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IN THIS ISSUE

COMORBIDITY OF ALCOHOLISM AND PSYCHIATRIC DISORDERS: AN OVERVIEW

Patients with co–occurring alcohol abuse or dependence and other psychiatric conditions present special challenges for treatment professionals. Although pharmacological and psychosocial treatments for alcohol use disorders and psychiatric disorders can be integrated to help these patients, relatively few clinical studies have tested the results of such treatments. Drs. Ismene L. Petrakis, Gerardo Gonzalez, Robert Rosenheck, and John H. Krystal report on the prevalence and treatment of co–occurring psychiatric and alcohol use disorders. The authors describe why medications and psychosocial treatments may be especially valuable for this patient population. (pp. 81–89)

ALCOHOLISM AND PSYCHIATRIC DISORDERS: DIAGNOSTIC CHALLENGES

In evaluating an alcoholic patient who also suffers from psychiatric symptoms, the clinician must determine whether these are isolated symptoms related to the patient's alcohol use, whether the symptoms indicate the presence of an alcohol–induced psychiatric disorder that will improve on its own once the client achieves abstinence, or whether the symptoms result from an independent psychiatric disorder that requires treatment. Drs. Ramesh Shivani, R. Jeffrey Goldsmith, and Robert M. Anthenelli propose a five–component approach to evaluating such patients. Those components include inquiring about alcohol use when evaluating psychiatric complaints, differentiating between alcohol–related symptoms and alcohol–induced mental disorders, distinguishing alcohol–induced and independent disorders, considering various patient characteristics, and remaining flexible with respect to diagnosis and followup. (pp. 90–98)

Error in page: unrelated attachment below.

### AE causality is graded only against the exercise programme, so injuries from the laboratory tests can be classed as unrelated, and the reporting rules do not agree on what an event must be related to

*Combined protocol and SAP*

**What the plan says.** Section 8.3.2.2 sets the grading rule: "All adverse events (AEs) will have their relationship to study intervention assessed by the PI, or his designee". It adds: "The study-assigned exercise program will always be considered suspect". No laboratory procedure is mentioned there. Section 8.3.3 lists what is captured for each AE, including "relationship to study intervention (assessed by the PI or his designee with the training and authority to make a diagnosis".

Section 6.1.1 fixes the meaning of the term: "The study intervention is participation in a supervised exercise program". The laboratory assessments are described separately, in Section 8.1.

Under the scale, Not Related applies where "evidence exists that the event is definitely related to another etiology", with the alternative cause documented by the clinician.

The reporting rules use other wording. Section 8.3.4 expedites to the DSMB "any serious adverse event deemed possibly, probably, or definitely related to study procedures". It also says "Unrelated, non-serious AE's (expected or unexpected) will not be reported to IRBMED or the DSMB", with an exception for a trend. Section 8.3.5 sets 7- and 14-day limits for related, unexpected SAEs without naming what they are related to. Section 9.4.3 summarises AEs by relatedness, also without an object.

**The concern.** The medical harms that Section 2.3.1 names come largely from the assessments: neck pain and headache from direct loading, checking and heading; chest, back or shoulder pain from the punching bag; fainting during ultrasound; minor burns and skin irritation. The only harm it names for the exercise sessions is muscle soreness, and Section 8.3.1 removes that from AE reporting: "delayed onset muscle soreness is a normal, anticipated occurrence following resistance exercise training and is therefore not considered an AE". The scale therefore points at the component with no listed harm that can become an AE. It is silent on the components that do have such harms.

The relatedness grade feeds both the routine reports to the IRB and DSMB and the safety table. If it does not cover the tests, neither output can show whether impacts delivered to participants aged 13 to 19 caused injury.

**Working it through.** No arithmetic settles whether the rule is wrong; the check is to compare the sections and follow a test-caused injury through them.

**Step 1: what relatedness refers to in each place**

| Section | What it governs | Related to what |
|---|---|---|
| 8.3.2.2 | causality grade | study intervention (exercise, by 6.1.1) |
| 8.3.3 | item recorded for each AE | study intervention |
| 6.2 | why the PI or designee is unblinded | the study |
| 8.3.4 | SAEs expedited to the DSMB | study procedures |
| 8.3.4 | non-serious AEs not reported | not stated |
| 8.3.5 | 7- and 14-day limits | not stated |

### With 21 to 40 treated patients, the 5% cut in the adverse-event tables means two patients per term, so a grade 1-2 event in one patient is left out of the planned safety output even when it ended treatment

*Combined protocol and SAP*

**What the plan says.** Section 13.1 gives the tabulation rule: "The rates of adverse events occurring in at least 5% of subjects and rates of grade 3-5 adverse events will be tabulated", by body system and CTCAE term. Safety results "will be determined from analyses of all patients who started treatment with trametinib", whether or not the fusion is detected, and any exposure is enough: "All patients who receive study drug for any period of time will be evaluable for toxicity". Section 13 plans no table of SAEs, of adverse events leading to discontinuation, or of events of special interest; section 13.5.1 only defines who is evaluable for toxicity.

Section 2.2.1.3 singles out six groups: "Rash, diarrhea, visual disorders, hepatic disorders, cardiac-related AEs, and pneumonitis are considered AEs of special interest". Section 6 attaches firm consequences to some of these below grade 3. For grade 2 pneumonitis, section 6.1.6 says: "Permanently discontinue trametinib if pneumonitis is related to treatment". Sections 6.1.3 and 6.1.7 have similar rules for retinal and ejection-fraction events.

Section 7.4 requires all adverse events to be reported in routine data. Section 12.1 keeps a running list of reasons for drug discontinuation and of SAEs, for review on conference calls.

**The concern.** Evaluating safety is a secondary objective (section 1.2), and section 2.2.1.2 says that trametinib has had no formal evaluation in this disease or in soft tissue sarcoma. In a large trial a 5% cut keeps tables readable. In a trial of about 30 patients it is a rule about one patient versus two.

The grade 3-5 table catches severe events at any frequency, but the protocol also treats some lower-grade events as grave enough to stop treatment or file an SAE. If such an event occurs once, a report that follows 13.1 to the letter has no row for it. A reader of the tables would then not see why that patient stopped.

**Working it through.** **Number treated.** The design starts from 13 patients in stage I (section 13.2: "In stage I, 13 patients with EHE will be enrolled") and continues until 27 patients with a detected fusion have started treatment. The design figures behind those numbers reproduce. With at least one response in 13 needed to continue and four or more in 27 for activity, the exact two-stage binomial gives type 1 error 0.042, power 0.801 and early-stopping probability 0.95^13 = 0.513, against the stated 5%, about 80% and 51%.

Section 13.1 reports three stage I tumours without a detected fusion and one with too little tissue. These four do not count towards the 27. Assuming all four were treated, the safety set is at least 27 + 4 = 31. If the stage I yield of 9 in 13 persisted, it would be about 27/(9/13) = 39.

CO–OCCURRING ALCOHOL USE DISORDER AND SCHIZOPHRENIA

Alcohol use disorder is extremely common among people with schizophrenia. Researchers have proposed several biological and psychosocial factors that may contribute to this co–occurrence. As Drs. Robert E. Drake and Kim T. Mueser explain, schizophrenia patients with alcohol use disorder are more likely to have social, legal, and medical problems, compared with other people with schizophrenia. Alcohol use disorder also complicates the course and treatment of schizophrenia. The authors describe how mental health treatment and substance abuse treatment approaches can be integrated to effectively treat this comorbid population. Integrated treatment emphasizes outreach, comprehensiveness, and a stage–wise approach to treatment and recovery. (pp. 99–102)